Wednesday, March 02, 2005

Responding to IraqNow

Jason over at IraqNow makes a thoughtful response to my call to abolish the Roth IRA, pointing out a few things I didn't think of and giving a few other comments.

I think I can accurately summarize his criticisms thus:

  • It's very hard to get the same growth (g) in a non-tax-deferred account as you can get in a tax-deferred account.
  • There are some very important differences between retirement accounts in how they are treated at death. I am unmarried and childless, so estate-planning concerns didn't occur to me. While I only considered "withdrawable balance" to mean "How much cash can I turn it into?", there should also be a consideration of "how much would my spouse/kids get if I kicked off tomorrow?"
  • You can rebalance a tax-deferred account much more easily.
His first point is very valid. I had a comment about it in an earlier draft of the posts, but it slipped out. All that's left of it is a quick gloss about how Neal should keep his money in a growing non-dividend paying stock. Capital gains and dividends, which make up the bulk of non-growth income in an investment account, are currently taxed at 15%.

This means that if your IRA is growing at x%, then your non-deferred account will grow at somewhere between (x * .85%) and x%, depending on what percentage of your growth is taxable. If your growth doesn't fall into these categories, your growth can be as low as x * 65% if you are in the 35% tax bracket.

Jason mentions that the S&P 500 issues a dividend of around 1.87%. If you put $1000 into a S&P fund, you'll get $18.70 in dividends, which will mean that you will owe an additional $2.81 in federal taxes, reducing your growth by almost 0.3%. Compound that over 30 years, and your non-deferred account will have about 9% less money in it than your Roth IRA does. However, if you're not yet 59.5 years old, that slightly smaller balance can be withdrawn at a far lower tax rate than the Roth IRA can be. As I said initially, the Roth IRA will (assuming identical growth and g > 1) always have a higher withdrawable balance after age 59.5 than before.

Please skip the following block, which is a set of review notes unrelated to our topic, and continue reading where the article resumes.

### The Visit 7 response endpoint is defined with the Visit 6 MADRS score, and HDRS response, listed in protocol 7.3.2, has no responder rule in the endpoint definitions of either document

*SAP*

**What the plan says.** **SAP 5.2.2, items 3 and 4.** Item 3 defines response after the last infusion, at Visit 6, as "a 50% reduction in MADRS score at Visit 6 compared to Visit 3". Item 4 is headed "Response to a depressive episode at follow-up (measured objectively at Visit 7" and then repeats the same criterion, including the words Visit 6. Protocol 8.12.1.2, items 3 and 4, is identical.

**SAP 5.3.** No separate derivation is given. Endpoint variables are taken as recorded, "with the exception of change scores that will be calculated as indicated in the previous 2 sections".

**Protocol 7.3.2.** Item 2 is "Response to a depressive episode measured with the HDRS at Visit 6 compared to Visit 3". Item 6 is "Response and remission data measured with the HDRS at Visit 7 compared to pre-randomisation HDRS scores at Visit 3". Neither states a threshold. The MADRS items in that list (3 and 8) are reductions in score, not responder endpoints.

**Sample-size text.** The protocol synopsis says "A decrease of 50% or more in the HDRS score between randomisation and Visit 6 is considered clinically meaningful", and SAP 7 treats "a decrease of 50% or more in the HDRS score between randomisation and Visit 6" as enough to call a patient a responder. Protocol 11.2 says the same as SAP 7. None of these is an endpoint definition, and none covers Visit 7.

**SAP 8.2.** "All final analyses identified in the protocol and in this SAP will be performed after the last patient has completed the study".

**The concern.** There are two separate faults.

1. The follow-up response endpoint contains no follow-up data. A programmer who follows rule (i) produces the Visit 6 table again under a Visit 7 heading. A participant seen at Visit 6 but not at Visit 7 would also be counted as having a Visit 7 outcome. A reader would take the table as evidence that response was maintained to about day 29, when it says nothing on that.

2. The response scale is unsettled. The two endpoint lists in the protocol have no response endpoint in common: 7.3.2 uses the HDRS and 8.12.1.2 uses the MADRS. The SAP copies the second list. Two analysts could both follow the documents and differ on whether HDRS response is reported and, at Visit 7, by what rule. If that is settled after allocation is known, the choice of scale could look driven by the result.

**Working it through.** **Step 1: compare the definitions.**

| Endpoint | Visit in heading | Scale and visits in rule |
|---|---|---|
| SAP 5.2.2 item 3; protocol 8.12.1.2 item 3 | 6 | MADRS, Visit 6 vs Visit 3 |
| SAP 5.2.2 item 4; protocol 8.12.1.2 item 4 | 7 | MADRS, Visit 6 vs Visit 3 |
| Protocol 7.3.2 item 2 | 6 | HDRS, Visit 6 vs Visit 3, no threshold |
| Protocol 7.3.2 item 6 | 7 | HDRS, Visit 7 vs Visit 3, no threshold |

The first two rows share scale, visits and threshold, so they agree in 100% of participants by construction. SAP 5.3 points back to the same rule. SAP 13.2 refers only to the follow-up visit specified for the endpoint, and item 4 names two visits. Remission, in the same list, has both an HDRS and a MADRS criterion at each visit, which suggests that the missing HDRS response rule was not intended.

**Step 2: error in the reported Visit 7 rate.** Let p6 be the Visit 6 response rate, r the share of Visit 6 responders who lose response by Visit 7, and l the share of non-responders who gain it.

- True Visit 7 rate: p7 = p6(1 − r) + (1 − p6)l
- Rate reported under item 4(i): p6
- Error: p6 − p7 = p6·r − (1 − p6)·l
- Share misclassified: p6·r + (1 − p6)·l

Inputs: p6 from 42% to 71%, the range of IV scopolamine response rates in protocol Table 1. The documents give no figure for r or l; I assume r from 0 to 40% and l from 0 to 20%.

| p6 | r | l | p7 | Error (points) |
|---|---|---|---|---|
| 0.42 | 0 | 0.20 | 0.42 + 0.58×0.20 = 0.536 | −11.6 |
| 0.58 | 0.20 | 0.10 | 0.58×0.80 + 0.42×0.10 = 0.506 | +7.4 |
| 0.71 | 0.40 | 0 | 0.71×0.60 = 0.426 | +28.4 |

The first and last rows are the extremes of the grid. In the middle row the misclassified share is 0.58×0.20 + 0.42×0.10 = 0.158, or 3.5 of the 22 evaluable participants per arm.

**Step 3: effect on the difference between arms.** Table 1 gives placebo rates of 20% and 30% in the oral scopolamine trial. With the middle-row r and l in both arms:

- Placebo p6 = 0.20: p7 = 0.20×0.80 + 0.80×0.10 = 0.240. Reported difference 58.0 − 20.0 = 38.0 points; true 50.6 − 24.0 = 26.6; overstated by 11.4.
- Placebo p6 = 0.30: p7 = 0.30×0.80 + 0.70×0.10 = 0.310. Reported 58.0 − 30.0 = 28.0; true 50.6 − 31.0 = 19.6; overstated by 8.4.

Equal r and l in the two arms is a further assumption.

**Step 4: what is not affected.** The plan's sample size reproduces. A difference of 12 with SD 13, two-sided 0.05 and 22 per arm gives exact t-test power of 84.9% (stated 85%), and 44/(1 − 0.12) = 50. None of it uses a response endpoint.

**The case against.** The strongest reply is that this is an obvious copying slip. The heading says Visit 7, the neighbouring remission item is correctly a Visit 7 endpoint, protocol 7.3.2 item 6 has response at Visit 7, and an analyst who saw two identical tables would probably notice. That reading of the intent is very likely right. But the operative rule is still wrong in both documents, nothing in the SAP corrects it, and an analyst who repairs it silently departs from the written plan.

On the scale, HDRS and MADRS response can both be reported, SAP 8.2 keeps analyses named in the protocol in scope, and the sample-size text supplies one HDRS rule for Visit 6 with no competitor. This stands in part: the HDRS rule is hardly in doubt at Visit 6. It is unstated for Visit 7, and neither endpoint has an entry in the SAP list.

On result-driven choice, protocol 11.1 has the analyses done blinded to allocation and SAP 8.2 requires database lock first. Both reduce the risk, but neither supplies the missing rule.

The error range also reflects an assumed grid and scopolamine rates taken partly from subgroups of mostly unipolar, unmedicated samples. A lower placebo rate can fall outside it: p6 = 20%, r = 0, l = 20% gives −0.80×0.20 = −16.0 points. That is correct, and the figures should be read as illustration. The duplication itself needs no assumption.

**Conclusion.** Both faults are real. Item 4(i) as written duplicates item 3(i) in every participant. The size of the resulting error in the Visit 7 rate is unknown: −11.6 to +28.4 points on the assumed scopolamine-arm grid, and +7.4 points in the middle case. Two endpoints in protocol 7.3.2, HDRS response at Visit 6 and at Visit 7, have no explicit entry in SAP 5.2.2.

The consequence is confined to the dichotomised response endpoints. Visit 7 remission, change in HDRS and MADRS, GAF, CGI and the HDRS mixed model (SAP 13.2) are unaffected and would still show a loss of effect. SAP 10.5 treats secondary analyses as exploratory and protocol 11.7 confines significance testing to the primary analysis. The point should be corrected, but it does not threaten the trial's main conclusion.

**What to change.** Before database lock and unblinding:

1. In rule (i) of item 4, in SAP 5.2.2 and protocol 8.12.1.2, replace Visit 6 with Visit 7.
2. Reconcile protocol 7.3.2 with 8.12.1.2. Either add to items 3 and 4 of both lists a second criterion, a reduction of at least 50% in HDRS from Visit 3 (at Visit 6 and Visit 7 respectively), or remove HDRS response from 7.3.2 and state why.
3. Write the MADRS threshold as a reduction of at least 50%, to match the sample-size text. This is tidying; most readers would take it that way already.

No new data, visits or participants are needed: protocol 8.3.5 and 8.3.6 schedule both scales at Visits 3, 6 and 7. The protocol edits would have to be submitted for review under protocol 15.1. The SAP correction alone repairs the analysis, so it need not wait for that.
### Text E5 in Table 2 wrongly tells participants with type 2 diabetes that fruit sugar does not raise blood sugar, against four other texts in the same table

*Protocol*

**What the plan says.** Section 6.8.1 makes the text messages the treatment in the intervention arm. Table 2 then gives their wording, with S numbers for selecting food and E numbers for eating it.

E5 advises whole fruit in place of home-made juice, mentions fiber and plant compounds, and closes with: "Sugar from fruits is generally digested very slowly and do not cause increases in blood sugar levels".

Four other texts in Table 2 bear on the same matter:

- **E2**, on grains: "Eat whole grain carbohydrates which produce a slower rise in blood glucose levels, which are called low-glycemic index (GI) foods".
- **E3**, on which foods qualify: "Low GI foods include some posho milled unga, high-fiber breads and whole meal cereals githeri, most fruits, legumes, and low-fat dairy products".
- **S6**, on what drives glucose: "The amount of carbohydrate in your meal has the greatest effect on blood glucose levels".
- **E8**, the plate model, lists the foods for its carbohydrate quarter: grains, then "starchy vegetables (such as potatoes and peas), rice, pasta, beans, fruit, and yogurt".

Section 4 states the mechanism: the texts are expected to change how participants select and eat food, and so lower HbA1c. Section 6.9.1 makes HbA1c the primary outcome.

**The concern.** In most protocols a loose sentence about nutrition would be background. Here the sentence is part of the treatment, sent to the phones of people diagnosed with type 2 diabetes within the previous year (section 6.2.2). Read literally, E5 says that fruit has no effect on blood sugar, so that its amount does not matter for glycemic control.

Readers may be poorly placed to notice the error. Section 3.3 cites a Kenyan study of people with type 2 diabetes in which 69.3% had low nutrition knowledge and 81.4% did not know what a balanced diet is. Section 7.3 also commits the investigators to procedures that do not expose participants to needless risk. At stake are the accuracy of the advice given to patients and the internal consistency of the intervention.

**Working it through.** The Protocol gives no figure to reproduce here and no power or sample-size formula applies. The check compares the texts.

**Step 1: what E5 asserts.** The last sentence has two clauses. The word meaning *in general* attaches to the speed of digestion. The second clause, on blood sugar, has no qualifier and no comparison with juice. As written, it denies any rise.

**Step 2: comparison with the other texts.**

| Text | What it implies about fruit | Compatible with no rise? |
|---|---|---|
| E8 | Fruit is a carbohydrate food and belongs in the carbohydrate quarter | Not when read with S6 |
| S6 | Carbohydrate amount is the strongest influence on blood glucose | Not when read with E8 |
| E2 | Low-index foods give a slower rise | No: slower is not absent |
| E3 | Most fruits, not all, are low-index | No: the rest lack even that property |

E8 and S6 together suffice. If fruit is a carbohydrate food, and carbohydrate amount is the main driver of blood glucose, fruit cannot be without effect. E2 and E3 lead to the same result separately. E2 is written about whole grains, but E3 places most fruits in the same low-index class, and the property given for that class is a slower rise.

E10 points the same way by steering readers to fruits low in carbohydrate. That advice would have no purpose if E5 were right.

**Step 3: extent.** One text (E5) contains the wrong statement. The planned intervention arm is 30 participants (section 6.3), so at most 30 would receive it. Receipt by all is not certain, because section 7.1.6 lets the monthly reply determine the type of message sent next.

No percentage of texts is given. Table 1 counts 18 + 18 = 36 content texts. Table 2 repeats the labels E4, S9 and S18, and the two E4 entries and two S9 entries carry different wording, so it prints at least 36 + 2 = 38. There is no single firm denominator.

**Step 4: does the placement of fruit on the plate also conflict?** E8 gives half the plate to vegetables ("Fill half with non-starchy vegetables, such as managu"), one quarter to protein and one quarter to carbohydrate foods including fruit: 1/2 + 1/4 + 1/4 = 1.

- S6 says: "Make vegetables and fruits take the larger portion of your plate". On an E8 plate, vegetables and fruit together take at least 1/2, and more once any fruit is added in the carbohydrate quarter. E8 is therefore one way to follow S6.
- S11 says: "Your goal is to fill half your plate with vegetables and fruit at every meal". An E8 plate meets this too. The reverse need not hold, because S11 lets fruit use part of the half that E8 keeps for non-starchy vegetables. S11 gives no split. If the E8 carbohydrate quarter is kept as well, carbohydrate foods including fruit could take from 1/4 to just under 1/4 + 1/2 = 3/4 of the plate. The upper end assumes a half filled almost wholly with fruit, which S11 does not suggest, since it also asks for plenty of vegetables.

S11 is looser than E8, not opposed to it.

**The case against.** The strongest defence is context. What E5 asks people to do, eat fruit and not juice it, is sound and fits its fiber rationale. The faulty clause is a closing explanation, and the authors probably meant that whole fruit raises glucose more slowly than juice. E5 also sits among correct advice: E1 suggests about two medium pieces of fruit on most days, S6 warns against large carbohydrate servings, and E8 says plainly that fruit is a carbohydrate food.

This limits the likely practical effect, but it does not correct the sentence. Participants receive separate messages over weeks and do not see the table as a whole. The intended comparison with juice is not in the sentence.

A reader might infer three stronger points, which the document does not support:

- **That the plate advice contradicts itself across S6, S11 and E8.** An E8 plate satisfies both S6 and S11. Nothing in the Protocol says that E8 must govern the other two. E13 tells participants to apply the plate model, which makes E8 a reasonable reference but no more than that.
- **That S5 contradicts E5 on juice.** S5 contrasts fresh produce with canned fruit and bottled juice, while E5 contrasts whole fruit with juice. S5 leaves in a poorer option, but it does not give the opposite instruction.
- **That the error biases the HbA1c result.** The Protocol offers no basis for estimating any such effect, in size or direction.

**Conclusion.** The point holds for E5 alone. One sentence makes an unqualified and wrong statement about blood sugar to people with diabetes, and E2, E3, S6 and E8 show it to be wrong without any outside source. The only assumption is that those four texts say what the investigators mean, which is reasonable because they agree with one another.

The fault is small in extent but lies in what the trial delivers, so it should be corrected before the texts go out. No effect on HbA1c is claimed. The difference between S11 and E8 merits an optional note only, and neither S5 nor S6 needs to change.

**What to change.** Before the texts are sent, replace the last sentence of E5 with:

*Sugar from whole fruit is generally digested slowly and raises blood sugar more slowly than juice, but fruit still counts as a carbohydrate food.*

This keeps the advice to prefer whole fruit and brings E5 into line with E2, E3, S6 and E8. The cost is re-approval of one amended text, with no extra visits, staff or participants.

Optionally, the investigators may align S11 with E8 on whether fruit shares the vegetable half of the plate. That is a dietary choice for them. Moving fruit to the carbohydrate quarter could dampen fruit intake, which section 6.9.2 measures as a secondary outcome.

However, there are lots of other problems with the Roth IRA:
  • They create an entire class of people who consciously don't care what happens to tax rates, and (I believe) subconsciously want them to rise.
  • They result in significantly smaller initial investments in the economy when people decide to save for retirement.
  • They take away the government's ability to Borrow a Trillion Dollars. While I'm mostly libertarian, I'm all for the US using its collective "riskless" credit rating to earn tens of billions of dollars per year.
  • Unless tax rates change, they will still always have the same withdrawable balance as a traditional IRA / 401(k) at retirement (but maybe not death)
  • Their ability to make investment choices without considerations of tax consequences is also available in traditional IRAs / 401(k)s.